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|Title:||Muscle Contributions to Knee Loads in Healthy Young Women|
|Authors:||Longpré, Heather Sarah|
|Abstract:||Lower extremity muscles are primary contributors to knee loading during static and dynamic activities. The underlying philosophy of this thesis contends that a more robust understanding of the relationships between muscle function and the loading environment in the healthy knee is needed for clinicians to prescribe effective lower extremity muscle training programs. The primary objectives were to (i) identify changes in knee mechanics and muscle function during gait, static squats and lunges after lower extremity neuromuscular fatigue, (ii) explore relationships between knee loading, and peak knee extensor and flexor strength and power, and (iii) identify isometric standing muscle training postures which elicit minimal medial knee loads. In the studies addressing objective (i), isotonic lower extremity fatigue reduced the peak knee extension moment during gait, decreased vastus lateralis activation, and decreased mean knee moments during static lunging. These findings indicated that fatigue altered muscle recruitment strategies and may have concurrently altered the knee loading environment during these submaximal tasks. However, these biomechanical alterations are not consistent with those in knee osteoarthritis or ligament injury. In the studies addressing objective (ii), peak knee extension torque and power were important in describing healthy knee loading during the early and late stance phases of gait, respectively. Finally in the studies addressing objective (iii), isometric muscle training postures were identified which targeted quadriceps and hamstrings muscle activation without overloading the medial compartment of the knee. Muscle activation levels required to increase lower limb torque production capacity can be achieved by performing squats and lunges and these postures elicit lower knee moments than those experienced during gait. This work expands the understanding of healthy knee function and the relationships between muscle function and mechanical knee loading. These insights will contribute toward the future creation of muscle training programs and guidelines for knee OA or ACL injury.|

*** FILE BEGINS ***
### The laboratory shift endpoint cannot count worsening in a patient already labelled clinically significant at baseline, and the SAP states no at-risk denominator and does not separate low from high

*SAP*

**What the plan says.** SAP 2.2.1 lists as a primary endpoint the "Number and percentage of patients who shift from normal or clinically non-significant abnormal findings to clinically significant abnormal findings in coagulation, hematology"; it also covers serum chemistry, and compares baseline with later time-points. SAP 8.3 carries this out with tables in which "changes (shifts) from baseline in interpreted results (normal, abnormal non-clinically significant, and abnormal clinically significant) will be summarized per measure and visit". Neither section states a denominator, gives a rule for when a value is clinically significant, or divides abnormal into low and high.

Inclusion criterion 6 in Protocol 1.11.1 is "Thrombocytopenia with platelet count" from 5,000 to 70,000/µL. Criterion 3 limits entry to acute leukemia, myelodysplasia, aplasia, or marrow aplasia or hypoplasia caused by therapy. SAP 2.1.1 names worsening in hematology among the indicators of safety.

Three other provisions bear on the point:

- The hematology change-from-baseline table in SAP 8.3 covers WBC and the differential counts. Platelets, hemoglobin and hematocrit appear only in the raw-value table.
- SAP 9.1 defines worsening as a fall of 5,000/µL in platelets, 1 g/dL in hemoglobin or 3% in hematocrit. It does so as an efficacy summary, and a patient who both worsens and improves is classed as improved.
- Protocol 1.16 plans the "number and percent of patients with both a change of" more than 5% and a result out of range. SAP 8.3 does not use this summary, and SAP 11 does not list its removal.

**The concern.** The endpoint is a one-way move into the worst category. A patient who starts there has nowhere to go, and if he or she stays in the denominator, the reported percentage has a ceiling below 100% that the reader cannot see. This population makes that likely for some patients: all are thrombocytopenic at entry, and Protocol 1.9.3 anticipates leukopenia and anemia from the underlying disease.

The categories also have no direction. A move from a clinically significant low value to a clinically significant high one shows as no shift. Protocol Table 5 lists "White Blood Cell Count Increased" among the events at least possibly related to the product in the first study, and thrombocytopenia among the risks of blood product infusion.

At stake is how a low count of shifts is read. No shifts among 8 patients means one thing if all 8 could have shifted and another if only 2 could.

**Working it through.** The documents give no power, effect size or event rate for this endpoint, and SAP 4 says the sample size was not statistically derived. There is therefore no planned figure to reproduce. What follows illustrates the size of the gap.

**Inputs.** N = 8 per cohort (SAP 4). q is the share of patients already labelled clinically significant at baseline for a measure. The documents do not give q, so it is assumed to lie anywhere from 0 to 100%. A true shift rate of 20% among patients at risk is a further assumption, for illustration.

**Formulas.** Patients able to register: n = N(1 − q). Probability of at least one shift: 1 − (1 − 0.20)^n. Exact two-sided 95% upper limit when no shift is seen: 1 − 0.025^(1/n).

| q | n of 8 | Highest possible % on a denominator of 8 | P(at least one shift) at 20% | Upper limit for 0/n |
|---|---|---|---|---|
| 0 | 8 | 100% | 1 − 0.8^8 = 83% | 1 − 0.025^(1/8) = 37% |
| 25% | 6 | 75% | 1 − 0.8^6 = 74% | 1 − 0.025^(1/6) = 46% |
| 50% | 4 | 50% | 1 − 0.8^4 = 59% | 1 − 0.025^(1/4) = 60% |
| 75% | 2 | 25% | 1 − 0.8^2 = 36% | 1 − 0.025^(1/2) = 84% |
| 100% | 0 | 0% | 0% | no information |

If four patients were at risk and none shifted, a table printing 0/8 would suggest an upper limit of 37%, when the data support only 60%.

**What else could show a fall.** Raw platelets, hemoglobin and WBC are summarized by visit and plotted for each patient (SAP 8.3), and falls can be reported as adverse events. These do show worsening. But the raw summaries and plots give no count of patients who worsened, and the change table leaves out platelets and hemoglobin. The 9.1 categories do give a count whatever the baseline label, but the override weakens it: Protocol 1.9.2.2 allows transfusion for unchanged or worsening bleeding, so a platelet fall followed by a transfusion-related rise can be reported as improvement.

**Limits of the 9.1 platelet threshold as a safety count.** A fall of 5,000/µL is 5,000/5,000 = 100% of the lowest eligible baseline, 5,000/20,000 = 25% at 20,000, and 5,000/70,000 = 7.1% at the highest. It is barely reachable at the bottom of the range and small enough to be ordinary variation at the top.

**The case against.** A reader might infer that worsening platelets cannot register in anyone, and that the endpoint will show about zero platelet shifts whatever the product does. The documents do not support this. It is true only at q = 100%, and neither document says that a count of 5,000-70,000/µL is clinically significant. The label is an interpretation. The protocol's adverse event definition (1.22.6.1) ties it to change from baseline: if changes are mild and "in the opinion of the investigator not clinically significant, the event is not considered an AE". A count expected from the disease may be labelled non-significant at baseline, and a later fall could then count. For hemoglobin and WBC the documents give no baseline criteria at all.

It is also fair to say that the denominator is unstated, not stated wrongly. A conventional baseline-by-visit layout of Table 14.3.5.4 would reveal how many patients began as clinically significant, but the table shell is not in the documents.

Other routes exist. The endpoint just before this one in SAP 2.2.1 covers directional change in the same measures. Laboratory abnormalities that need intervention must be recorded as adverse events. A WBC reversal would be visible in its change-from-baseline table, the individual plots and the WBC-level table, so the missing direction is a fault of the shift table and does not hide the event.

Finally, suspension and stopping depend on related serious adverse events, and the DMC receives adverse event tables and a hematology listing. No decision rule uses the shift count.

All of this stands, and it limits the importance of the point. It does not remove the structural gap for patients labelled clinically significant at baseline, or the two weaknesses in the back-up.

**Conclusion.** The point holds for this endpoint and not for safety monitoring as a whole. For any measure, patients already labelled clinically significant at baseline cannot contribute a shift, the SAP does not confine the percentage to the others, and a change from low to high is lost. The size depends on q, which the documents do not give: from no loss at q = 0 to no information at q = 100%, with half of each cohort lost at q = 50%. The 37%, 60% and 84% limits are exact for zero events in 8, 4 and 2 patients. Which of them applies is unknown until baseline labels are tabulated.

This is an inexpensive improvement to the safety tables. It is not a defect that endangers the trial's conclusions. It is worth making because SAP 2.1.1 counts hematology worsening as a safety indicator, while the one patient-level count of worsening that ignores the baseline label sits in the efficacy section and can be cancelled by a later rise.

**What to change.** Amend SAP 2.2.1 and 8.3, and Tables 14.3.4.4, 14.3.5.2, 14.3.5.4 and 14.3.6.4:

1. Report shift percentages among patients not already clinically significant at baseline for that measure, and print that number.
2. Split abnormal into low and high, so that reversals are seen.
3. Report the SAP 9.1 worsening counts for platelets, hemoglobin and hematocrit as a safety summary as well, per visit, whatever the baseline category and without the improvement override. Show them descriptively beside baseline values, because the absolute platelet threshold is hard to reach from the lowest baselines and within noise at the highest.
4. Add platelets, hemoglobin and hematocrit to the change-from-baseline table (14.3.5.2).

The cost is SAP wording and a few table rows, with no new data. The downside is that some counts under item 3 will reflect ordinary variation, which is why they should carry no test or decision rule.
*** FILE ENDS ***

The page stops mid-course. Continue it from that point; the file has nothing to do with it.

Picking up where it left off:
|Appears in Collections:||Open Access Dissertations and Theses|
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|Longpre_Heather_S_201411_PhD.pdf||5.85 MB||Adobe PDF||View/Open|
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